March 7, 2015

1 - Sticker producing plants are common in New Mexico and management depends on which kind of plant produces the stickers.

Yard and Garden March 7, 2015

Q.

How can I get rid of stickers in our yard? Do they sell any beetles that can eat them?

-Mary J.

via NMSU University-Wide Extension

A.

There are several plants that produce "stickers". The most common of these plants are goathead or puncture vine (Tribulus terrestris) and longspine sandbur (Cenchrus longispinus). Management of the problem depends on which sticker producing plants are growing in your lawn.

If your stickers are from goathead plants, also known as puncture vine, there are seed and stem weevils that may be purchased to feed on the seed and plants producing goathead stickers. This may not eliminate the stickers completely, but can help reduce the number of stickers. As long as the plants producing the stickers are present, the weevils may remain each year to feed on the puncture vine seeds and plants. However, over time as the weevils are successful and reduce the number of puncture vine plants, the weevils may die off from lack of food. Since the seeds of this plant may remain dormant in the soil for several years, puncture vines may reappear after the weevils are not there to keep them in control. Because of this you may need to purchase more weevils to resume the fight, or just pull the plants as you see them starting to grow. There may be some established populations of weevils surviving on native stands of puncture vine plants in your area and you may not need to purchase the weevils. However, since you have described a problem, you may need to purchase some puncture vine/goathead seed weevils from an insectary. You can find several such insectaries online by searching for "weevils puncture vine" or "weevils goathead" using your preferred internet search engine.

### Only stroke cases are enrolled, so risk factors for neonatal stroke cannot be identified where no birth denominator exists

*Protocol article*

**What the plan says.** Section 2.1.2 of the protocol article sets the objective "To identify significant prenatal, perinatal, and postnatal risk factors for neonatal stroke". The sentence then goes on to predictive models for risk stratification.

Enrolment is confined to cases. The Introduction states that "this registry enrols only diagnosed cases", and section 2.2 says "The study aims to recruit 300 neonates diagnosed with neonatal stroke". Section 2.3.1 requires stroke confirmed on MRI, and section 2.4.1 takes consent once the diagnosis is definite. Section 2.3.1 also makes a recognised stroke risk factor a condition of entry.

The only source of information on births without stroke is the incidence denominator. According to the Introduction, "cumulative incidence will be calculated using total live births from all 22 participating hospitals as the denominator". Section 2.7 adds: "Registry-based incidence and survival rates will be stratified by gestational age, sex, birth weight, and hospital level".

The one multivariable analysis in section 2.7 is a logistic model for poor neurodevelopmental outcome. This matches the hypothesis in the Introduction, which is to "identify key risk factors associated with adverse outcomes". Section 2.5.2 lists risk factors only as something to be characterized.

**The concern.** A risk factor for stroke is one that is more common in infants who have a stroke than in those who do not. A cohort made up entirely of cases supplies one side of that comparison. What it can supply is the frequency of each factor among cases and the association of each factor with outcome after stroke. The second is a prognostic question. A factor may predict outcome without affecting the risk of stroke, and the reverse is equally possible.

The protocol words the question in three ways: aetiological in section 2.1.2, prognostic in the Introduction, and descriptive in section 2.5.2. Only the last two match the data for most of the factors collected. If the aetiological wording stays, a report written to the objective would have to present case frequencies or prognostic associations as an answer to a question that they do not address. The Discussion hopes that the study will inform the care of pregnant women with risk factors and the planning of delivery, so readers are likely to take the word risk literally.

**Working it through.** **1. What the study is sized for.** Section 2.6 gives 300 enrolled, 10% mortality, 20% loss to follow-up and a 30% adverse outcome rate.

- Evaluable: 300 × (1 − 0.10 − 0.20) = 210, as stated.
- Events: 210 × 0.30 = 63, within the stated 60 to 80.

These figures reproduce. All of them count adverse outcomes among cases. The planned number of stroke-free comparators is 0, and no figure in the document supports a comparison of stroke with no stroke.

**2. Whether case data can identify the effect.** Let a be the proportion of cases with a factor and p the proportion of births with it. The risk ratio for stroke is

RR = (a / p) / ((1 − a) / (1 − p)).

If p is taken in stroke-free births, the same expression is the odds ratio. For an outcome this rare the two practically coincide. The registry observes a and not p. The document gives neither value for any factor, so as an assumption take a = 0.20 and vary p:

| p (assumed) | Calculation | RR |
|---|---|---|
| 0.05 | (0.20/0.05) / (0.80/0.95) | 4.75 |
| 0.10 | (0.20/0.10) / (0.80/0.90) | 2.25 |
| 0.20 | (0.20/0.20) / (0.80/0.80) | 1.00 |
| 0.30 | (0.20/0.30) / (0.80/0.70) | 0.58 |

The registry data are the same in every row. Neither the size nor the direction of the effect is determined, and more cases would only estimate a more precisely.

The information above is relevant for goathead/puncture vine stickers. Sandbur stickers are not subject to control by the seed weevils. In the case of sandbur sticker infestations manual removal, cover crops, health lawn cover to prevent weed seed germination, flaming / burning, and herbicides are the recommended methods of control. These techniques are also useful in managing puncture vine / goathead stickers and other sticker producing plants.

Marisa Y. Thompson, PhD, is the Extension Horticulture Specialist, in the Department of Extension Plant Sciences at the New Mexico State University Los Lunas Agricultural Science Center, email: desertblooms@nmsu.edu, office: 505-865-7340, ext. 113.

Links:

For more gardening information, visit the NMSU Extension Horticulture page at Desert Blooms.

Send gardening questions to Southwest Yard and Garden - Attn: Dr. Marisa Thompson at desertblooms@nmsu.edu, or at the Desert Blooms Facebook page.

Please copy your County Extension Agent and indicate your county of residence when you submit your question!